“There are great Spanish films before, ‘The Executioner,’ ‘Poachers,’ but you hit Spanish cinema like a cyclone, a tornado,” said Bertrand Tavernier.
“I’m normally funny, entertaining, like a striptease artist, but I’m too bowled over,” said Almodóvar. But he did think of one joke. Almodóvar has come very close to winning the Palme d’Or with “Volver.” “For me, Thierry,” Almodóvar said, brandishing the Lumière Award, “this is my Palme d’Or.”
FULL TEXT OF PEDRO ALMODOVAR’S LUMIÈRE AWARD ACCEPTANCE SPEECH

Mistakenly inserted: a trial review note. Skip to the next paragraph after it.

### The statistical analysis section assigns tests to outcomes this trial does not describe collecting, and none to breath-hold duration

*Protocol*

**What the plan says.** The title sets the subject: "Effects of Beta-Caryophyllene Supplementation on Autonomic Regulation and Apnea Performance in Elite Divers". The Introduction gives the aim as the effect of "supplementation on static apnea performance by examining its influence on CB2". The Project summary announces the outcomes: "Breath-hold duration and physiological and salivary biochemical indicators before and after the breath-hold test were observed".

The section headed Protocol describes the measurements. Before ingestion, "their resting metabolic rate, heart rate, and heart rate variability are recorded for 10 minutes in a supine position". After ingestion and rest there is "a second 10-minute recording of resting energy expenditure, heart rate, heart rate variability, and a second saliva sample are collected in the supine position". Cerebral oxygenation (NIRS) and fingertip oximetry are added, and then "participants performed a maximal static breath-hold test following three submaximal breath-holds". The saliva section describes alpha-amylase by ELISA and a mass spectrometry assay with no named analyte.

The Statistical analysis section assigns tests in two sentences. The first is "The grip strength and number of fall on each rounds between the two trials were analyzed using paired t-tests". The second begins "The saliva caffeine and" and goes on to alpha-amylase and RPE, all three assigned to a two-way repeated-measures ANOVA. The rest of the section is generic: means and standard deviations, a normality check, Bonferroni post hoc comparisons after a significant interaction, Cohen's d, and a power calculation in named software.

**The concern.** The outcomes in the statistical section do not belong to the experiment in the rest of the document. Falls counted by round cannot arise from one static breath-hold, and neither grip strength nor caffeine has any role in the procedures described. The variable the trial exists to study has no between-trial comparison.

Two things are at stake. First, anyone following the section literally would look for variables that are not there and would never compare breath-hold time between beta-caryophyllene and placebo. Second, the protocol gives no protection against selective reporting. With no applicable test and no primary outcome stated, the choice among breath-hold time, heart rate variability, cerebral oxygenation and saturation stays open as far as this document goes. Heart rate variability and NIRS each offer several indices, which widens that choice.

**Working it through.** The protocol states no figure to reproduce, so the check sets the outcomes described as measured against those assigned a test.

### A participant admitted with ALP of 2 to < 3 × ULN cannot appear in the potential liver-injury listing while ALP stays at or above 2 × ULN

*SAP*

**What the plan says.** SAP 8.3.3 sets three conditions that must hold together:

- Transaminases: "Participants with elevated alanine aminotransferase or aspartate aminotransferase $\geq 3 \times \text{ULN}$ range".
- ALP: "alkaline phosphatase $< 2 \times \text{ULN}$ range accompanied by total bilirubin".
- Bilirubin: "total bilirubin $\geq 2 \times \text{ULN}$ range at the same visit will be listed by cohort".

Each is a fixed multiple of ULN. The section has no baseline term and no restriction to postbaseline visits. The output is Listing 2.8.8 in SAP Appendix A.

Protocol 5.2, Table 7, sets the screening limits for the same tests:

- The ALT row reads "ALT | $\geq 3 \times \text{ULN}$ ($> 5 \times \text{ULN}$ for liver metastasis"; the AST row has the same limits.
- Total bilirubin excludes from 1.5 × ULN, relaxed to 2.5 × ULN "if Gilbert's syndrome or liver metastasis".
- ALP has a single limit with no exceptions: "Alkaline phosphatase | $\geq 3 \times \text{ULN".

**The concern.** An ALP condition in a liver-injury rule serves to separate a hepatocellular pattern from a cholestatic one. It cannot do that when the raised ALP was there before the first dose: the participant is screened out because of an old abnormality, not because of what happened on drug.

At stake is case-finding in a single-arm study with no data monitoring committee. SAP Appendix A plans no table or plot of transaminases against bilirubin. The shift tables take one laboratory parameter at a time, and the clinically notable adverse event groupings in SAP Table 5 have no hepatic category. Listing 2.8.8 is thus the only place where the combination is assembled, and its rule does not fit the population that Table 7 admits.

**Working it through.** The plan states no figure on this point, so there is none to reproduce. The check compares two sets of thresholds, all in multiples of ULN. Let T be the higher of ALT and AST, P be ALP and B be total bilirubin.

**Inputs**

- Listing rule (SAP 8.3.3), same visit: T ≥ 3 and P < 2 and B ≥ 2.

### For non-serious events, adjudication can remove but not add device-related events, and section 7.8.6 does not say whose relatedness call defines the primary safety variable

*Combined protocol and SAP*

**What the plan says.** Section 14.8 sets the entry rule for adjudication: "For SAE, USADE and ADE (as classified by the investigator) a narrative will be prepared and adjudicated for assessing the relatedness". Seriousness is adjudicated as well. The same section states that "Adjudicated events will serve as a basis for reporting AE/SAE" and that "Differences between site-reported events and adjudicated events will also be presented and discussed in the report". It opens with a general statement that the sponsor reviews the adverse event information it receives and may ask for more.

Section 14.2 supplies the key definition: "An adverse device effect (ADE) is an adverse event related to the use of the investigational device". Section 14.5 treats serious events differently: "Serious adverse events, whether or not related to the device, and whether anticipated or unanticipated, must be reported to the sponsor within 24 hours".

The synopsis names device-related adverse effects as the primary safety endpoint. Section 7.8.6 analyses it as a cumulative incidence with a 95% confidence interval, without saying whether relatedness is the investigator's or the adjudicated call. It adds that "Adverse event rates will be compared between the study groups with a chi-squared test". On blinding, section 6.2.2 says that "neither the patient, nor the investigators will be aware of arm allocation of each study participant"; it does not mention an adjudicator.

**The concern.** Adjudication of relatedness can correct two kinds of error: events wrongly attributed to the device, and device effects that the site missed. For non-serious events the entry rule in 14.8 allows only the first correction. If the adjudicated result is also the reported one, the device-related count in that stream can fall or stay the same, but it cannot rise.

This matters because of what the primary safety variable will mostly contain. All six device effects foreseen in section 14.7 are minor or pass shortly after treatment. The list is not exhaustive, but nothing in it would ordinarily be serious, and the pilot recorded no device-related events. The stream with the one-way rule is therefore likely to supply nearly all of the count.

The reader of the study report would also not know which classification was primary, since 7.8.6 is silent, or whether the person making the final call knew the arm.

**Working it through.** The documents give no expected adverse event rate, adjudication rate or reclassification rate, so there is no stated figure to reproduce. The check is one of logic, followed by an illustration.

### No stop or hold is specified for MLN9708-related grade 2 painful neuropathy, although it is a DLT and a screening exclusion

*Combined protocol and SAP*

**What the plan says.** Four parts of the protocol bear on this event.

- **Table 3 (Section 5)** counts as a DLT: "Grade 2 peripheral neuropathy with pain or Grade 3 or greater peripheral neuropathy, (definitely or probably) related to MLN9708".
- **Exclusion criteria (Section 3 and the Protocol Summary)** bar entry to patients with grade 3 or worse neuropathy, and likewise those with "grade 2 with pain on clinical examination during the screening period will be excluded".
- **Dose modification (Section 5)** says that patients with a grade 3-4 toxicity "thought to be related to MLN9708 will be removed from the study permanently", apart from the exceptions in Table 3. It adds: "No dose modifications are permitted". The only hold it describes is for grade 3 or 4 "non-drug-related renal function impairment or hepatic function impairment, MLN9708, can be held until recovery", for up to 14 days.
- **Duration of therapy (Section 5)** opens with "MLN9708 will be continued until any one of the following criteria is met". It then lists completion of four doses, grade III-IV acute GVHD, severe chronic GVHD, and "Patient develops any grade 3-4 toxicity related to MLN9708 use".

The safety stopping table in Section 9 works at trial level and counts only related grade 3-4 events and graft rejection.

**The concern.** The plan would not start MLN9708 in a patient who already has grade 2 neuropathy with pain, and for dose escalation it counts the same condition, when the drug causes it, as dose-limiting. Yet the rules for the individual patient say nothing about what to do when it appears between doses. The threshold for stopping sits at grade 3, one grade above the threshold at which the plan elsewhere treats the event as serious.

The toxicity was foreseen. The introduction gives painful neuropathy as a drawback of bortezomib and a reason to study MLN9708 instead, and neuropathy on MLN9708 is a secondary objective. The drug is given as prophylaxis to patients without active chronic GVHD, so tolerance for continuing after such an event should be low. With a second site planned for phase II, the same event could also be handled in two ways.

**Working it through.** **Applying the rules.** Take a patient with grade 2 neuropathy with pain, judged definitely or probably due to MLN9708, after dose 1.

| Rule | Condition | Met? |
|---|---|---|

I was born in the ’50s, a good time for cinema, but I fear a terrible time for Spain. If I’d been born in America, maybe Spielberg would have phoned me and given me a Super 8 camera to play with. But in Spain after the Civil War, I only had my own life and my family’s to initiate myself in the world of fiction. Fiction for me was the world of my home’s patio, the neighbors, my sisters taking lessons in the coolness with their friends, the cats, the gypsies, the flamenco-singers at the August fair, the twist, hanging and skinning a still bloody rabbit, my mother talking to her neighbors in the street door in the coolness of the long summer nights, talking about stories of suicides, incest, or singing all together. Fiction was for me all that happened in and outside the big screen of the open-air cinema, a wall, a fetish object. Behind the screen, the guys relived ourselves: Myth and physiology. I didn’t know it, but I was learning very early the essential. My mother was always the territory where everything happened. In 1987, I asked her to take a cameo role in “Women on the Verge of a Nervous Breakdown.” We were in the dressing room where the costume designer had chosen some dresses for her. I was attending to something else. Suddenly, I heard indirectly my mother day to the costume designer: “I don’t want black dresses, give me something brighter.” And she went on to explain her long relationship with black, something I hadn’t heard before. When she was pregnant with me, she had dressed in black, because she was in mourning. From the age of 3, she had backed one morning with another. The first 30 years of her life, she dressed exclusively in black, and she didn’t want to use that color ever again. I didn’t imagine my mother was forced to wear black when she bore me. Frequently, people have asked about the use of color in my films. I think I used the colors of my childhood, Technicolor, brilliant explosive colors that were very difficult to achieve in ’80s laboratories. After losing my mother, I began to think about the origin of my films’ colors. I’d like to think that my passion for color is my mother’s reply to so many years of mourning, blackness. Although she was dressed in black when she bore me, in her she was gestating her vengeance towards the dark monochromes obliged by tradition. I was her vengeance, and I hope I’ve been good enough. For 35 years, I’ve been trying with all my heart.